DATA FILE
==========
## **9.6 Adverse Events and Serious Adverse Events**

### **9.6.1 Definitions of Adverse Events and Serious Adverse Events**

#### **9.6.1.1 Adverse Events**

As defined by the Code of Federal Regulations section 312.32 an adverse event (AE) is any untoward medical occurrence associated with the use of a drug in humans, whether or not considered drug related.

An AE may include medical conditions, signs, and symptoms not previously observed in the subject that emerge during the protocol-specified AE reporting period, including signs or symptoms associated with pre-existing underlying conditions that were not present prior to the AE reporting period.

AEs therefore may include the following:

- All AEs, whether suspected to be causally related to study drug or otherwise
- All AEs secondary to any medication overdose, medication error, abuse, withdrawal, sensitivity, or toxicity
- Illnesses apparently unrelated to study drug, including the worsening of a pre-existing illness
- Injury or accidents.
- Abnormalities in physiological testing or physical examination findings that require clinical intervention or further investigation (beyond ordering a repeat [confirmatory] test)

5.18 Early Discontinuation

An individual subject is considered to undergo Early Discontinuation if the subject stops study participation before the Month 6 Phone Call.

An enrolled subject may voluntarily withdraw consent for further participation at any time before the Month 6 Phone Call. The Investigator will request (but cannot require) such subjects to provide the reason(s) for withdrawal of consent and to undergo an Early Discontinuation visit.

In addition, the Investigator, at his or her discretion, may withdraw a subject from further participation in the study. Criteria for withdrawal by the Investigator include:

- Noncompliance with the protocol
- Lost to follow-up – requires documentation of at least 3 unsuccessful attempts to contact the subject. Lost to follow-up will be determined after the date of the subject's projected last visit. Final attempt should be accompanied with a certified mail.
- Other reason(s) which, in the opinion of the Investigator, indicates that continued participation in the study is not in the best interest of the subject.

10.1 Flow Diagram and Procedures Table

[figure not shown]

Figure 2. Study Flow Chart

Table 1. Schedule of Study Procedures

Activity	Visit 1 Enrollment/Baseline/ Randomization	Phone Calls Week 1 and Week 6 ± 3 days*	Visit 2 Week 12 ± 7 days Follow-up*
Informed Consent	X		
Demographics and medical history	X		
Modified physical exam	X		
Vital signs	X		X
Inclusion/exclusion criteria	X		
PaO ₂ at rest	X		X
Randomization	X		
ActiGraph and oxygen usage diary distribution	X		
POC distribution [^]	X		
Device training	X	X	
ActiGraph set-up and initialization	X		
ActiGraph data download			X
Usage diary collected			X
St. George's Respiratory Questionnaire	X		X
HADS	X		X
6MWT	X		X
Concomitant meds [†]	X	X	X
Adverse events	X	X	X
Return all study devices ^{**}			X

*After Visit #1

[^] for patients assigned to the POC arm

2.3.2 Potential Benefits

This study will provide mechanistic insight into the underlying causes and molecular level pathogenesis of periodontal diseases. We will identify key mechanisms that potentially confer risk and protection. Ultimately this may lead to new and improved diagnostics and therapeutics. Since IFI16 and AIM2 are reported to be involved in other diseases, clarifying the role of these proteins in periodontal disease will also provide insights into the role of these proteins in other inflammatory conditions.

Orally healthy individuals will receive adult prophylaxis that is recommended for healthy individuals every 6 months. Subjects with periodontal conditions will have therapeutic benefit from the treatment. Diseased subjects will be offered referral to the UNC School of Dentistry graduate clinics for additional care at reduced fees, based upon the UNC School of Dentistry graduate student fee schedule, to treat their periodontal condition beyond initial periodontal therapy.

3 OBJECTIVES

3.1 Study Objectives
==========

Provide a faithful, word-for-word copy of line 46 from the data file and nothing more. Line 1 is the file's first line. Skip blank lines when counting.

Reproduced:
This study will provide mechanistic insight into the underlying causes and molecular level pathogenesis of periodontal diseases. We will identify key mechanisms that potentially confer risk and protection. Ultimately this may lead to new and improved diagnostics and therapeutics. Since IFI16 and AIM2 are reported to be involved in other diseases, clarifying the role of these proteins in periodontal disease will also provide insights into the role of these proteins in other inflammatory conditions.